On Olgiasca Peninsula, on the eastern shore of Lake Como, stands Piona Abbey. The history of Piona begins in 610 when an oratory dedicated to Saint Giustina was built on the peninsula. Reconsecrated in 1138, it became a Cluniac monastery in 1169. The abbey church is built based on the model typical of small Romanesque buildings in the Como area. Inside, two marble lions supporting a holy-water font and 13th-century frescoes stand out in particular. At the side of the church is a fascinating cloister built between 1252 and 1275 in a style of transition between Romanesque and Gothic; it is surrounded by beautiful columns with figurative and plant motifs. Also in the cloister are two splendid 12th and 13th-century frescoes. The monastery began to decline shortly after the cloister was built, leading to its closure in 1798. Its rebirth began in the 20th century and it became an abbey in the 1970s.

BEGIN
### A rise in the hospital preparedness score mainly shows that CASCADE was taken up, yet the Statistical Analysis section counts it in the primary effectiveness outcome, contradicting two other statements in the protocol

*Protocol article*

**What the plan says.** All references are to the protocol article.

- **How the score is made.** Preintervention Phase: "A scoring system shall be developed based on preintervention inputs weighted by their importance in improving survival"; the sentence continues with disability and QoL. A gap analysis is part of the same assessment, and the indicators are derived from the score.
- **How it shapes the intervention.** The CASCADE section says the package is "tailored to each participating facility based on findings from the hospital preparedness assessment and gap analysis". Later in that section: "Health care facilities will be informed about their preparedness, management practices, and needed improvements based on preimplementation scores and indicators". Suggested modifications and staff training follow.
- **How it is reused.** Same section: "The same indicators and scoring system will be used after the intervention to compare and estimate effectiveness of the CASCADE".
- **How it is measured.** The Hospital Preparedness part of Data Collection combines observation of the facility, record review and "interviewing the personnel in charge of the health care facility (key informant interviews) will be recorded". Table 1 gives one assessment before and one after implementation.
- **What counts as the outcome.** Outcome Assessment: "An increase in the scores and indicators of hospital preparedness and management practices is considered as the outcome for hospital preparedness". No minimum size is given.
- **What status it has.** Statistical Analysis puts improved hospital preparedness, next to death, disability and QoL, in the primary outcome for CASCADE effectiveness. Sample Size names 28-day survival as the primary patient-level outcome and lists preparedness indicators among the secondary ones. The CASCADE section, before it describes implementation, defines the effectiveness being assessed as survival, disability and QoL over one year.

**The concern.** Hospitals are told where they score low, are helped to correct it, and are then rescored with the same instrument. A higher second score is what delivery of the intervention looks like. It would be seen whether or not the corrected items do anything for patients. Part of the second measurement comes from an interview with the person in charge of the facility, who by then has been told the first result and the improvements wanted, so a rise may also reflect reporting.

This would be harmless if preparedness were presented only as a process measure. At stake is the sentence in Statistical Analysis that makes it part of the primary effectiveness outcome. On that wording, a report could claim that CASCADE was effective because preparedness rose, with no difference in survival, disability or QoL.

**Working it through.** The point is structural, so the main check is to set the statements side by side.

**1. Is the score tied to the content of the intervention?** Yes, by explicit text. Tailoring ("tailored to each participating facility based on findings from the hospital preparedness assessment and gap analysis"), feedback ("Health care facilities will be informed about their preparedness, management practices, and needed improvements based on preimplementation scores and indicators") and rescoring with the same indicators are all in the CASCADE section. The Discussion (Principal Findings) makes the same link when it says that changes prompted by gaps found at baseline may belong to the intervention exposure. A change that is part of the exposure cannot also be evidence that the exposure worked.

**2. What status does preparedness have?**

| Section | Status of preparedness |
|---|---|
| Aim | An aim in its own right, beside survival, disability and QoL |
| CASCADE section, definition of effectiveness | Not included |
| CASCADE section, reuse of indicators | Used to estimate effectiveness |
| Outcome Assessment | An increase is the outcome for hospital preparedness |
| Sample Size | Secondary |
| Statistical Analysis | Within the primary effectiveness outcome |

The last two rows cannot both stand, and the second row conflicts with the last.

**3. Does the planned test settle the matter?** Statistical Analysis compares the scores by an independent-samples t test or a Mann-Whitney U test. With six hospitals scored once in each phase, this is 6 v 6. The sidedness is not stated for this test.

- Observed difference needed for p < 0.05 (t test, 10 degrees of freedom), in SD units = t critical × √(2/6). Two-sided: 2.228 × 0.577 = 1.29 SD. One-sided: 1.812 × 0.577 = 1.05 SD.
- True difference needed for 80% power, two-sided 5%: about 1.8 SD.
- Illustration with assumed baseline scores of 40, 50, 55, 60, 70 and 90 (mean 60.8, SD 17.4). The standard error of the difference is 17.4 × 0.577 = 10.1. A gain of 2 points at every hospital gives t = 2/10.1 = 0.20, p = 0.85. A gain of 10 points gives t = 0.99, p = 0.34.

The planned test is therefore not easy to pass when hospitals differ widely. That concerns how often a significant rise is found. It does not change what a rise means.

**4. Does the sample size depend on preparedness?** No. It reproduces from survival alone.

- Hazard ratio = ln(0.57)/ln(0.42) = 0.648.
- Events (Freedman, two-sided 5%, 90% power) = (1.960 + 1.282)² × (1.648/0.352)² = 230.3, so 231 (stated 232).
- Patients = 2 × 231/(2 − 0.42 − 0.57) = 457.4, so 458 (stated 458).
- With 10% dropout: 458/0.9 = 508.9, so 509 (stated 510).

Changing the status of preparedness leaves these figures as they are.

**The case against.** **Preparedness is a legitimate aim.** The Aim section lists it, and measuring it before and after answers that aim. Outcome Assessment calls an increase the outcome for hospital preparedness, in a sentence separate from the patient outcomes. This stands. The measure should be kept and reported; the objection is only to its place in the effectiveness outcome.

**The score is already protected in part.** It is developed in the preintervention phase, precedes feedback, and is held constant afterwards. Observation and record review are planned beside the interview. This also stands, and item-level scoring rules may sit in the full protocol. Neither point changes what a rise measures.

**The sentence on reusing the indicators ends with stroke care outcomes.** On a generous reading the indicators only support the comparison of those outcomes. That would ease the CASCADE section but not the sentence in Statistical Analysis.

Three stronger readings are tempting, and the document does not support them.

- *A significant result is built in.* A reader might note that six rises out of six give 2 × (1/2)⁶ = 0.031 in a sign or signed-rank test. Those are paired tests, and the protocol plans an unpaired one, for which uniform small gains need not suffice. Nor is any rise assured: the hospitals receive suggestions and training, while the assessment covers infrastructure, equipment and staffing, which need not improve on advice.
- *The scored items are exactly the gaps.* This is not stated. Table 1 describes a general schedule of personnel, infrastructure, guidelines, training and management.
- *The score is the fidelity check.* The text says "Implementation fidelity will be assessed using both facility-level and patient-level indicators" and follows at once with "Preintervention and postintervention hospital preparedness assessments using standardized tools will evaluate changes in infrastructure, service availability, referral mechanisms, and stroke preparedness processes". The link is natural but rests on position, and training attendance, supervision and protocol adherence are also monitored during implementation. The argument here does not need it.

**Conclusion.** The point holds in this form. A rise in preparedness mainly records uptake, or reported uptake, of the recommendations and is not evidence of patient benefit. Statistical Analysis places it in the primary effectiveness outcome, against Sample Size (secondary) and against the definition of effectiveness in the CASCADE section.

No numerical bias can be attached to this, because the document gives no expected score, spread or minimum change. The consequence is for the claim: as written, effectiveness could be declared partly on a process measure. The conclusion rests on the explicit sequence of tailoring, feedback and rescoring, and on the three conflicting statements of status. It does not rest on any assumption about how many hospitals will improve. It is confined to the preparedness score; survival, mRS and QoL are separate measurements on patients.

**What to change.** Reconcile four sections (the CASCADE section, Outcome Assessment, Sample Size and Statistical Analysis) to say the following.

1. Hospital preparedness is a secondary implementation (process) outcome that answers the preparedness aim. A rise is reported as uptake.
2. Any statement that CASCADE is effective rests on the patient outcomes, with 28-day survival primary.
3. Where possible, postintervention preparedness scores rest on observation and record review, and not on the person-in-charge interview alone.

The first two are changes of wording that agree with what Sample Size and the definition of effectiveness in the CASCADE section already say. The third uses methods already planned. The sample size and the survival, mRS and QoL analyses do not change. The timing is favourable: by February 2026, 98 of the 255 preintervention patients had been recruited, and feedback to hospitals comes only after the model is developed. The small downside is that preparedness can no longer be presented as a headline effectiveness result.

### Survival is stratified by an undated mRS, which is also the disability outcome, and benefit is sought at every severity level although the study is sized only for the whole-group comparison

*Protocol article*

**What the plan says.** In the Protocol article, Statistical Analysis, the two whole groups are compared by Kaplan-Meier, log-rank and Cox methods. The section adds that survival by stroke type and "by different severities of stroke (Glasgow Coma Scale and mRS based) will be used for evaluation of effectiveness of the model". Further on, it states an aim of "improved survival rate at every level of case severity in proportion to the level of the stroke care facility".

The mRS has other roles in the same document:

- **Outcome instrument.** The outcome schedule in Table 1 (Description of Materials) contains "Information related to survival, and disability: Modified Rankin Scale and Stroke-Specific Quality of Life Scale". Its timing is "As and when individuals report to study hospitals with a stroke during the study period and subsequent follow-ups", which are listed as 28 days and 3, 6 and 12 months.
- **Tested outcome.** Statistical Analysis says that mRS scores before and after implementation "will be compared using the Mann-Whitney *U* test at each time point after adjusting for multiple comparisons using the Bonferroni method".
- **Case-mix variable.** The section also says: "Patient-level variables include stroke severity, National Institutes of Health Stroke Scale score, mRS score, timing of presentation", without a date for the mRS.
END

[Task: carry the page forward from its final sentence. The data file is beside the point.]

Around the abbey buildings there is a vast green area maintained by the Cistercian monks and a shop where visitors can buy excellent liqueurs and herbal infusions. The abbey is open all year round – www.cistercensi.info/piona

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